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Differentiating Trigeminal Neuropathy From Trigeminal Neuralgia

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Presentation on theme: "Differentiating Trigeminal Neuropathy From Trigeminal Neuralgia"— Presentation transcript:

1 Differentiating Trigeminal Neuropathy From Trigeminal Neuralgia
Does It Even Matter? Justin Sandall, D.O. Vanderbilt University Medical Center Department of Anesthesiology, CA-2

2 Case Presentation 26 y/o female w/a history of chronic migraine HA, depression and hypothyroidism presents for evaluation of L sided facial pain.  She relates a history of migraines since the age of 11; occurred infrequently until beginning college in 2001 at which time they increased in frequency to 2-3x/month.  ~1 year ago she had her typical migraine which "didn't go away."  She now has a constant, throbbing/boring pain in her L periorbital/frontal area with occ. radiation to the L maxilla.  She also has intermittent sharp, lancinating pains in those same areas.  Her pain is worsened with anxiety, working out, loud noises, heat and alleviated with application of cold, migraine medications and Lyrica. Mother has noticed L sided facial swelling. There is no association with brushing teeth, putting on makeup or wind on the face.  She denies changes in hearing, balance or coordination.  She also denies sensory changes, tearing, conjunctival effusion and ataxia.  No h/o trauma or HSV.

3 Case Presentation MEDICATIONS:  - Synthroid Oral Tablet 75 mcg 1 tablet by mouth daily - Betaxolol 10mg PO twice daily - Zoloft 150mg PO daily - Migrelief 2 tabs PO - Topamax 300mg OP daily - Ondansetron tab PO PRN - Indomethacin 25mg PO twice daily - Zomig Zmt 5mg PO twice daily - Lyrica 300mg - Kariva BC - Zyrtec 10mg

4 Case Presentation Relevant Physical Exam Relevant Imaging
PERRL, CN II-XII intact b/l, NTTP along trigeminal distribution w/o allodynia or hyperesthesia, no sensory deficits, TMJ NTTP b/l Relevant Imaging Previous work-up including CT and MRI unrevealing

5 Trigeminal Neuralgia Most common pain syndrome referable to a cranial nerve.1 Most common in adults > 50 y/o, women slightly more than men2 Classically, pain is described as an electric shock–like, stabbing, unilateral pain with abrupt onset and termination in distribution of trigeminal nerve – usually V2/3.2,3 Intervals between attacks are pain free Minimal or no sensory loss in the region of pain Precipitation from trigger areas or by certain daily activities, such as eating, talking, washing the face, or cleaning the teeth3 Diagnosis is typically made by the history Imaging is often pursued to r/o other causes of facial pain &/or to evaluate for MS, vascular compression of the trigeminal nerve etc. Typically, 80% of patients respond to medical therapy3 1st line therapy is carbamazepine2,3,5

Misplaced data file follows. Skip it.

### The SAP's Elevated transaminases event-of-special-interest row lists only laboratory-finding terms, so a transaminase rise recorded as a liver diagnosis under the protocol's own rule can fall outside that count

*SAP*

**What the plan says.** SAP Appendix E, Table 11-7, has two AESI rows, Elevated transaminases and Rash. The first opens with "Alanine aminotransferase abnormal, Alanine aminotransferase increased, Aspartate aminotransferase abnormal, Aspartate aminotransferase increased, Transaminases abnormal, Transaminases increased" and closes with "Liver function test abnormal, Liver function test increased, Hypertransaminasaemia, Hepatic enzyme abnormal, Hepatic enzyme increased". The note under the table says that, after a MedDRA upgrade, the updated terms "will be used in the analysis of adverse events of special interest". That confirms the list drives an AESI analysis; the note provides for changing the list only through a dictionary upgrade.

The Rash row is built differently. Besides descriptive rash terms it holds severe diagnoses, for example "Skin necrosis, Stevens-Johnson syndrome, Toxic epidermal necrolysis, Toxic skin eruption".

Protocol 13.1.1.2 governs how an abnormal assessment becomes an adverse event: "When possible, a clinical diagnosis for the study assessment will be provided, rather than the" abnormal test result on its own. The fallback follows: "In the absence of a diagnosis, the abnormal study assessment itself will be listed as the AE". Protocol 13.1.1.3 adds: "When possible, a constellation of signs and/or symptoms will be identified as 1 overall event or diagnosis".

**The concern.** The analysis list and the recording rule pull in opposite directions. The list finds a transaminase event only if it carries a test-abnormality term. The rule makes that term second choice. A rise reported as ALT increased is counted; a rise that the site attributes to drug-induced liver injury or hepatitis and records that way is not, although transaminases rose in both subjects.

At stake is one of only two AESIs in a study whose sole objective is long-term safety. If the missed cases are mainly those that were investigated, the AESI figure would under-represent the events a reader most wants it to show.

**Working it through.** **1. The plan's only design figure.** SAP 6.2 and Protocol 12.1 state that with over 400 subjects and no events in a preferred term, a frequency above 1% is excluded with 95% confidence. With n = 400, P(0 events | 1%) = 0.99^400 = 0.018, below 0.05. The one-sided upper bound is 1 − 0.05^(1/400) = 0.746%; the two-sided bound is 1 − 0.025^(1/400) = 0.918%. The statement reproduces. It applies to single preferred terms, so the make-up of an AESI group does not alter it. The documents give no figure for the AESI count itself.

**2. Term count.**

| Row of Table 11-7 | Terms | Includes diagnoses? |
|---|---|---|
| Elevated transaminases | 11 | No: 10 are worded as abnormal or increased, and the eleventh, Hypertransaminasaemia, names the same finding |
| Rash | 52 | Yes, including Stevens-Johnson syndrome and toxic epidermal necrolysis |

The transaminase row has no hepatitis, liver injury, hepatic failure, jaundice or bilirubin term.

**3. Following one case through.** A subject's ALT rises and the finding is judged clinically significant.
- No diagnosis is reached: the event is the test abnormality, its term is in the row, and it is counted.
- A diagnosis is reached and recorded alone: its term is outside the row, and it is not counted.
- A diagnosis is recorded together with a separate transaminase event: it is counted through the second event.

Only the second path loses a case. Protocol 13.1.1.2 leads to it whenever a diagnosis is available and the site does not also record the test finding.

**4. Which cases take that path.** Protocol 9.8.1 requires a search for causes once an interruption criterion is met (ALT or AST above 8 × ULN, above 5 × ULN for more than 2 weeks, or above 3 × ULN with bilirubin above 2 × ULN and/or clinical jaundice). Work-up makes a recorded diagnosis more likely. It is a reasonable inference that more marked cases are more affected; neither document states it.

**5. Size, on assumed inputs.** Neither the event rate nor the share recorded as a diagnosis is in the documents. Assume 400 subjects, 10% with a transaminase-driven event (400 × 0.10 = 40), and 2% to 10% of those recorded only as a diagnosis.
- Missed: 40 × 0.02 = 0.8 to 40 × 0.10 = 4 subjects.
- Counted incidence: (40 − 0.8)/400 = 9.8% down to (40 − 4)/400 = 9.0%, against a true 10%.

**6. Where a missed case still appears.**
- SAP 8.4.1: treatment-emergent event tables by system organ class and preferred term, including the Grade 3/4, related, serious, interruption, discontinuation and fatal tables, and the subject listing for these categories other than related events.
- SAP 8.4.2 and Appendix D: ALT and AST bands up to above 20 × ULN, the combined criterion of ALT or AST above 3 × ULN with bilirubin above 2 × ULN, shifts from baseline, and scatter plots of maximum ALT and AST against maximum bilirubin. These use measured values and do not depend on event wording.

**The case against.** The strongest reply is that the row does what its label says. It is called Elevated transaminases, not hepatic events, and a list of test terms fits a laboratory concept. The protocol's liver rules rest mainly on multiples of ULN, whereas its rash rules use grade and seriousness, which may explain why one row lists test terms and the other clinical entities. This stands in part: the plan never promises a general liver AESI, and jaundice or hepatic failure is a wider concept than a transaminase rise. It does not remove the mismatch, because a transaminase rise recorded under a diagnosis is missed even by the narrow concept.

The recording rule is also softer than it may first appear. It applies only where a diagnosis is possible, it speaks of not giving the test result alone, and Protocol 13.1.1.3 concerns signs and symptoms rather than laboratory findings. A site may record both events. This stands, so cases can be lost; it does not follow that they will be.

6 Trigeminal Neuralgia May target trigeminal nerve at various sites with nerve blocks if unresponsive to medical therapy Superficial V1/V2, gasserian ganglion If responsive to local anesthetic block, may pursue trigeminal neurolysis Most common target is the gasserian ganglion via the foramen ovale1 Studies have all used patients w/classic trigeminal neuralgia Less premorbid depression/anxiety, more satisfied w/outcome, fewer side effect complaints, more willing to repeat procedure1 Study by Taha and Tew in 1996 evaluated RF rhizotomy w/curved electrode, RF rhizotomy, glycerol rhizotomy, balloon compression, and posterior fossa exploration (microvascular decompression, partial trigeminal rhizotomy)4 Showed initial pain relief to be 91-98% with success of procedure in 85-98% and pain recurrence in 15-54% Glycerol rhizotomy had lowest initial pain relief, lowest procedure success and highest pain recurrence Complications of trigeminal neurolysis can be devastating and include anesthesia dolorosa, loss of corneal sensation, keratitis, dysesthesia1

7 Trigeminal Neuropathy (included atypical trigeminal neuralgia and atypical facial pain)